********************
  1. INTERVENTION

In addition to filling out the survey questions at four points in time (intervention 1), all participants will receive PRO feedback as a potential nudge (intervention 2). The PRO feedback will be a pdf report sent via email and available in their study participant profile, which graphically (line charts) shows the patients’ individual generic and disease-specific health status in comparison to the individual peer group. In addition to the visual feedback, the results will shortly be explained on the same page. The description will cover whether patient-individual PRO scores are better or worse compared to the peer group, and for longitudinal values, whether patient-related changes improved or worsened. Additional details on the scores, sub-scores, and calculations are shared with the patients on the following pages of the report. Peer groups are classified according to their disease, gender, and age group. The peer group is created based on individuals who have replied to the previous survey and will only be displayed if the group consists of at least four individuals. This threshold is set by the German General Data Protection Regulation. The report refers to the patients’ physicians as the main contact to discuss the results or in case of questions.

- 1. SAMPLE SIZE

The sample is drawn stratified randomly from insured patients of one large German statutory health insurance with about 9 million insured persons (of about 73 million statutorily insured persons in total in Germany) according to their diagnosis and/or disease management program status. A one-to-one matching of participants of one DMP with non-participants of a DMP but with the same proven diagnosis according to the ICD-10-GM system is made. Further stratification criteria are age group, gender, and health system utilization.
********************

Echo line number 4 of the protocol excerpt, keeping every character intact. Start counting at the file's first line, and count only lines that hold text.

The sample is drawn stratified randomly from insured patients of one large German statutory health insurance with about 9 million insured persons (of about 73 million statutorily insured persons in total in Germany) according to their diagnosis and/or disease management program status. A one-to-one matching of participants of one DMP with non-participants of a DMP but with the same proven diagnosis according to the ICD-10-GM system is made. Further stratification criteria are age group, gender, and health system utilization.